FRANCE/GERMANY - French Foreign Minister Dominique de Villepin, who has refused to rule out using France's veto in the Security Council to brake what Paris sees as a U.S. rush to war, said that Paris opposed having a new resolution as long as arms inspections were continuing.
At the United Nations, France defended the continuation of efforts to disarm Iraq through inspections following the report by chief arms inspector Hans Blix.
German Chancellor Schroeder insisted that Iraq could be disarmed without a war and that U.N. weapons inspectors should be given all the time and support they need.
However he has also guaranteed flyover and transit rights for U.S. forces in the event of military action.
RUSSIA - Russian Foreign Minister Igor Ivanov said the inspections were proceeding smoothly and it was not yet time to consider the use of force against Baghdad.
Russia, also a veto-wielding Security Council member which has deep economic interests in Iraq, has striven to avert unilateral U.S. action against Baghdad.
SYRIA - Syria said inspections were making substantial progress and war against Iraq would lead to "total anarchy."
Syria is a staunch opponent of U.S. military action against Iraq, although
it voted for U.N. Security Council resolution 1441 which told Iraq to disarm
or face "serious consequences."
02/16/03 10:24 ET
BRUSSELS, Belgium (Feb. 16) - NATO agreed to begin planning defense measures to aid Turkey in the event of a U.S.-led war in Iraq, breaking a monthlong stalemate that had opened the biggest rift in the West since the Cold War.
But European Union leaders faced a bruising summit, with France showing no sign of backing down in its opposition to U.S. plans to force Iraq to disarm.
The NATO alliance of the United States and 18 other nations finally reached agreement late Sunday after France was shut out of talks. The other holdouts in the deadlock, Germany and Belgium, then dropped objections to begin the planning to send military aid to Turkey if it is attacked by neighboring Iraq, NATO officials said.
"Alliance solidarity has prevailed,'' NATO Secretary-General Lord Robertson said. "We have been able collectively to overcome the impasse.''
The United States called the decision a "very big step forward'' for the alliance - even without France.
"We have a clear NATO decision to plan for the support for Turkey,'' U.S. Ambassador Nicholas Burns said. "And within several days, we have a clear commitment by all 18 allies that we will deploy AWACS and Patriot systems to Turkey.''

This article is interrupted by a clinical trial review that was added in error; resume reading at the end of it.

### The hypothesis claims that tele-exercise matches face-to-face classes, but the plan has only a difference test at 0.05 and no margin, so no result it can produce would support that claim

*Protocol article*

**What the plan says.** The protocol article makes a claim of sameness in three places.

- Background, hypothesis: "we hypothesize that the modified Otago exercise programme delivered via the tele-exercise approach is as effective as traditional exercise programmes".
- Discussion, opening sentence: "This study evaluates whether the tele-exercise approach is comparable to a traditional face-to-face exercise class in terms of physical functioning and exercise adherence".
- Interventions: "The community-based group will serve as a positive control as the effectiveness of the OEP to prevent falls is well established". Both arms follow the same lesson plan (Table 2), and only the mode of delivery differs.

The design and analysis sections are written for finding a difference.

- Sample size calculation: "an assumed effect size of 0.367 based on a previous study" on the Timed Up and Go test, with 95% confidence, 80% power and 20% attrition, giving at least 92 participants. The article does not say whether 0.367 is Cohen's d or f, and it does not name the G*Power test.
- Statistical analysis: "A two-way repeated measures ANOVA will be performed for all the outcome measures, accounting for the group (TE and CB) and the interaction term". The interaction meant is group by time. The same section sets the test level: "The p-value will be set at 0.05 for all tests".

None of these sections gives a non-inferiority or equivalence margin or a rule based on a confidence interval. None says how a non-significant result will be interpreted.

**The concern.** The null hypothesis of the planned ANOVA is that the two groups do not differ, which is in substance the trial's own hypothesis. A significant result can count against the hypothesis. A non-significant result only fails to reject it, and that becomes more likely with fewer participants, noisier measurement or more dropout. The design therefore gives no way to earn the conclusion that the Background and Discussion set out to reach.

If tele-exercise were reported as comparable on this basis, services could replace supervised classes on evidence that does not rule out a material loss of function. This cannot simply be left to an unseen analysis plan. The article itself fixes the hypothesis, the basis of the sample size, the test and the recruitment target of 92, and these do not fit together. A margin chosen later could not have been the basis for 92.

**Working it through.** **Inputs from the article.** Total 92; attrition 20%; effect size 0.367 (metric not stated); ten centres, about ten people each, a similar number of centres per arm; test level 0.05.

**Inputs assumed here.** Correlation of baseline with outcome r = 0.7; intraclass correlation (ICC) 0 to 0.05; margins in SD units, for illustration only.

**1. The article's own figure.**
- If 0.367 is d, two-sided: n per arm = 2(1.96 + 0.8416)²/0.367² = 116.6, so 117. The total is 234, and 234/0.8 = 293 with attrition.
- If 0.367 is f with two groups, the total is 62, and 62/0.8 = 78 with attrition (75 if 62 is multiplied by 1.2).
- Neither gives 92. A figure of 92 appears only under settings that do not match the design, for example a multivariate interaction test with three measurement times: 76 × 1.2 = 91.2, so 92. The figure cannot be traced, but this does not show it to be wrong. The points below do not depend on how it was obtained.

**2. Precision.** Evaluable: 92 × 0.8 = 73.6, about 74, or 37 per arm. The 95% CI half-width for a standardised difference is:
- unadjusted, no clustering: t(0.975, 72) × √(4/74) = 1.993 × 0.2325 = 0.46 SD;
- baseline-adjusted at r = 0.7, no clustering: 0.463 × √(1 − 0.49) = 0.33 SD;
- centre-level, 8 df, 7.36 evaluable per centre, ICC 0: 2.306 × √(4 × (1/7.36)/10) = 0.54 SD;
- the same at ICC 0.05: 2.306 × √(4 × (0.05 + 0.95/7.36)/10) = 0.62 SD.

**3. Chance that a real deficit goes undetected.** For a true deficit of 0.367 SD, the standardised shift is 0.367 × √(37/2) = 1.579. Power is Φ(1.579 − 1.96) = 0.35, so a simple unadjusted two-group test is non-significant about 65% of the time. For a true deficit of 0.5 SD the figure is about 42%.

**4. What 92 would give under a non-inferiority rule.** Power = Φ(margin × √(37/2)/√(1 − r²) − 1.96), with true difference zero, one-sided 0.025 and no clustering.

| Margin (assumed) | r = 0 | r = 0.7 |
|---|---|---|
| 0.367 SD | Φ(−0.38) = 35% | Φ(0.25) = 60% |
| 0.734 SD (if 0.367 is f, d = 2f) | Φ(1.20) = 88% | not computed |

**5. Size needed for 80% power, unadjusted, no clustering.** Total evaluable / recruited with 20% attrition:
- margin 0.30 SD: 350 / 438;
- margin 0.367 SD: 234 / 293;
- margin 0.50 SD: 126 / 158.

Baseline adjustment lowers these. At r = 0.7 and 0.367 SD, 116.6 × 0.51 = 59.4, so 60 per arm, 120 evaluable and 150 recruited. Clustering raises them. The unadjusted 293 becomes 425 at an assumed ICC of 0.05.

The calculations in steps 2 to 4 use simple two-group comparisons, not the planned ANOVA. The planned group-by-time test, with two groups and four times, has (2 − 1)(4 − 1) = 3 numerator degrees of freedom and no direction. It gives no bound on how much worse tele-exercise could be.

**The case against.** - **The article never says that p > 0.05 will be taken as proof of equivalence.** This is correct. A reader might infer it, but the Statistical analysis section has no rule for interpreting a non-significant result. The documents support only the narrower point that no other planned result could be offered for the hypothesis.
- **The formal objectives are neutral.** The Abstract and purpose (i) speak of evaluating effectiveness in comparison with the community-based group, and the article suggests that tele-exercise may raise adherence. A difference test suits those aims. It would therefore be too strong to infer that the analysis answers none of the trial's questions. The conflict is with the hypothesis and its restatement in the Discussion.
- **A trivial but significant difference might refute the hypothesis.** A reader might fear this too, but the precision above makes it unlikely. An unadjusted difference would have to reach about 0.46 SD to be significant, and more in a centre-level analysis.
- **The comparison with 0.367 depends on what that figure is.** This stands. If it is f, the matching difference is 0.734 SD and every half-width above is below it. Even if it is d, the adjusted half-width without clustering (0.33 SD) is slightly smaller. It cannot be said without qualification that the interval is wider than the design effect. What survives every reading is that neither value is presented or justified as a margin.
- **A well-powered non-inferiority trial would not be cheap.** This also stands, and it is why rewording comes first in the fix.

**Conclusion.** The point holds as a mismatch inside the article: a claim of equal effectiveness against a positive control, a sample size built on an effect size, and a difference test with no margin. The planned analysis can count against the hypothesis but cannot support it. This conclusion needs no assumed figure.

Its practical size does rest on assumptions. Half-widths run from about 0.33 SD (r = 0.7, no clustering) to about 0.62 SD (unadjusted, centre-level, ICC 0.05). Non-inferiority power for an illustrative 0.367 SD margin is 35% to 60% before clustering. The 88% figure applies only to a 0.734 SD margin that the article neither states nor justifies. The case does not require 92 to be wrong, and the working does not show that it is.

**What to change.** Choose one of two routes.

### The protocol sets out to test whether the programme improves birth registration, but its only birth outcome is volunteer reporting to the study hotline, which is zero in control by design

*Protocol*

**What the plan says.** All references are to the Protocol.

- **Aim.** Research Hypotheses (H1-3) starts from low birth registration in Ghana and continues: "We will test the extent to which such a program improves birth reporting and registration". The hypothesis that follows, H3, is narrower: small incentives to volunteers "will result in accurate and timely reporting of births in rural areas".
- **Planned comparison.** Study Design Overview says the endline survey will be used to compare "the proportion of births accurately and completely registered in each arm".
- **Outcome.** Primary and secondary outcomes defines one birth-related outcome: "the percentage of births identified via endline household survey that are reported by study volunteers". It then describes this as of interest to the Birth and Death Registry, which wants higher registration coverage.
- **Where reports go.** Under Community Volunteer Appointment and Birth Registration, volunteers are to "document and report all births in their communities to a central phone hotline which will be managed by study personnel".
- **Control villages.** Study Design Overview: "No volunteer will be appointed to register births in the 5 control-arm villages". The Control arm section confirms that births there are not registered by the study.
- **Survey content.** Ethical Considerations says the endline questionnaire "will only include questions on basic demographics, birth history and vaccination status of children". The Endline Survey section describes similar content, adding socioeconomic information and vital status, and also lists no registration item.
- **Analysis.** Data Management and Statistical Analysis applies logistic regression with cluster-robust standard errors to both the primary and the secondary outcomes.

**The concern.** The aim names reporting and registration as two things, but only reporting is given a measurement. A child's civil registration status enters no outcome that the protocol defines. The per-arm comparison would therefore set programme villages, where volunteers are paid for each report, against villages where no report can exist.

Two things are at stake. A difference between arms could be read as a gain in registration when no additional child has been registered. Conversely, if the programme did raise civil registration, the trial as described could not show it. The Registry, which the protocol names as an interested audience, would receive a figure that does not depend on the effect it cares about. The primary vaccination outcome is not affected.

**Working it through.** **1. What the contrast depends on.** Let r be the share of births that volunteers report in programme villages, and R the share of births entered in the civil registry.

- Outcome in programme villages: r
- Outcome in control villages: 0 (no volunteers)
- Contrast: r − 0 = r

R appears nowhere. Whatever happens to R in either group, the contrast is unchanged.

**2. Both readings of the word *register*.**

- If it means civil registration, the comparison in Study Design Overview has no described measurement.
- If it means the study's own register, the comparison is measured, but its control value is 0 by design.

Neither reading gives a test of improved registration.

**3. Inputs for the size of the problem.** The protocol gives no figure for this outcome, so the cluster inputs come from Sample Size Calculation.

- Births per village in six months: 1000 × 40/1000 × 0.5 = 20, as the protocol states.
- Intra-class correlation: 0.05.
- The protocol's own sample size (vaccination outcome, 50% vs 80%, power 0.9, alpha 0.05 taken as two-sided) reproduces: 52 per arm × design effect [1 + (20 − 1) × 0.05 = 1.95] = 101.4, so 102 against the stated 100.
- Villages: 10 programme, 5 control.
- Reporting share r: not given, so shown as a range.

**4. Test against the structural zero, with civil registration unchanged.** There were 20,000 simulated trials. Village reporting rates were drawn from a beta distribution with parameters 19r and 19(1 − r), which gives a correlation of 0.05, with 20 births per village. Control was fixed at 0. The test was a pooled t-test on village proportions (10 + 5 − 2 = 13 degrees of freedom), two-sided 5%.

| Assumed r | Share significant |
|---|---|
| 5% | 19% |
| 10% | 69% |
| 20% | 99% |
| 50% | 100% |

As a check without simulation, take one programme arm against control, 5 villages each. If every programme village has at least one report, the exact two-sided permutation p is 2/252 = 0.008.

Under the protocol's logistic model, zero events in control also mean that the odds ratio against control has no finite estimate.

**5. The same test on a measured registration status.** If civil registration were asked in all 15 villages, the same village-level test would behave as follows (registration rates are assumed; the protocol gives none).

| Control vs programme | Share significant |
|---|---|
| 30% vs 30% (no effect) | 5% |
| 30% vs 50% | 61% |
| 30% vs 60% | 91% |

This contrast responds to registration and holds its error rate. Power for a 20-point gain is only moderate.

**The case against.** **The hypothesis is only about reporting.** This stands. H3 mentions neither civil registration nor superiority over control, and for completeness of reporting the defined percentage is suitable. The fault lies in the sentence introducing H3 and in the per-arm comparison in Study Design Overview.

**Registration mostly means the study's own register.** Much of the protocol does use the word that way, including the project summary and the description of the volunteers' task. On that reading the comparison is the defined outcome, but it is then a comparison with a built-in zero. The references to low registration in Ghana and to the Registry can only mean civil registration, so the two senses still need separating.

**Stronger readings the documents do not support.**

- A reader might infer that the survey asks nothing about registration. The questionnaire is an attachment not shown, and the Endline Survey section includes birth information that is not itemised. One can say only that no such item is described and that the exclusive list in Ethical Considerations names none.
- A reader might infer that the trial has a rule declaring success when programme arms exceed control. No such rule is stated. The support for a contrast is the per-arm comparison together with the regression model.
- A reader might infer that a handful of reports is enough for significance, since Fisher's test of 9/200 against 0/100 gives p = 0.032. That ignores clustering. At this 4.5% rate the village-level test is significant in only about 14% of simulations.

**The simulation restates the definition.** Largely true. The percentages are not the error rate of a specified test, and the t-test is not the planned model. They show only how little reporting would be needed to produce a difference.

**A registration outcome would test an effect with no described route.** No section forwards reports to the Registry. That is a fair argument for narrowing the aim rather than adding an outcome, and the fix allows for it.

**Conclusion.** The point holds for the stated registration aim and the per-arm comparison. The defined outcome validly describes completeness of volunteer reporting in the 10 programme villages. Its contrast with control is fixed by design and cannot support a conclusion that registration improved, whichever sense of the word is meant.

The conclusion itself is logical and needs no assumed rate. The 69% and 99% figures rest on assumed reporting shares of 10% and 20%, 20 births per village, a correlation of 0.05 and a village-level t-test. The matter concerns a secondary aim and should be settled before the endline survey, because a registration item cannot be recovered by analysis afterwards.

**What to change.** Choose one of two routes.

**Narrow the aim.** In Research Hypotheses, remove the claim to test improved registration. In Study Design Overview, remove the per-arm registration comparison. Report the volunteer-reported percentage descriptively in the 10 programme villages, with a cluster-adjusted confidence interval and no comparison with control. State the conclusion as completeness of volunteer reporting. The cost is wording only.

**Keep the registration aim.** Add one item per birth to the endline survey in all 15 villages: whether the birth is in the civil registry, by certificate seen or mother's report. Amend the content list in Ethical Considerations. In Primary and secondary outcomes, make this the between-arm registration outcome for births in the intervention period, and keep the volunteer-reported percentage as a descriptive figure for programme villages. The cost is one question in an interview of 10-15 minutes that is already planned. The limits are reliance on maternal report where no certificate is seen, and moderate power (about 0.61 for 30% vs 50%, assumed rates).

He was referring to the 18 other members besides France.
But there was little sign that the breakthrough at NATO would avert a confrontation Monday at an emergency EU summit called to find a common position on Iraq and end the deep division in that 15-nation bloc.
After the breakthrough at NATO, France, Germany and Belgium issued a statement balancing their commitment to honor their defense obligations with their desire to disarm Iraq peacefully. The statement said not all alternatives to military force had been "fully exploited.''
Belgium said it hoped the NATO breakthrough would produce agreement at the EU, but there must be a peaceful solution over Iraq.
"We, Belgium, Germany and France, will continue to defend the view that we must have a peaceful solution through the United Nations,'' Belgian Prime Minister Guy Verhofstadt told a news conference.
The United States tried Sunday to defuse the trans-Atlantic row, although Washington would not back down on demanding swift action to disarm Iraq. National Security Adviser Condoleezza Rice said Washington was not interested in retribution against France and other allies.
"We don't need to allow this to become a street fight between the United States and France, the United States and Germany,'' she said on NBC.
NATO had been stymied for a month over opposition from France, Germany and Belgium to a U.S.-backed plan to begin planning for possible military aid to Turkey in the event of war with Iraq. Turkey, the only NATO state to border Iraq, is a possible launching point for U.S. military action.
Agreement was threatened when Belgium demanded linking any NATO deployment to developments at the U.N. Security Council, but the final statement made no firm commitment.
"We continue to support efforts in the United Nations to find a peaceful solution to the crisis,'' the NATO statement said.
The United States wants NATO to send early-warning aircraft, missile defenses and anti-biochemical units to Turkey in case Iraq attacks.
There was no sign of easy agreement at Monday's EU meeting, diplomats said, with neither side apparently willing to compromise. France and Germany wanted the EU to back them and insist there was no case for war against Iraq at this time, a position rejected by Britain.
Diplomats predicted the summit would, at best, produce a bland statement of unity without solving the split.
Greece, the current EU president, has warned the group faces a crisis if it fails to agree on a common position on Iraq. But Greek diplomats said they were too uncertain of the outcome to even propose a joint position for discussion.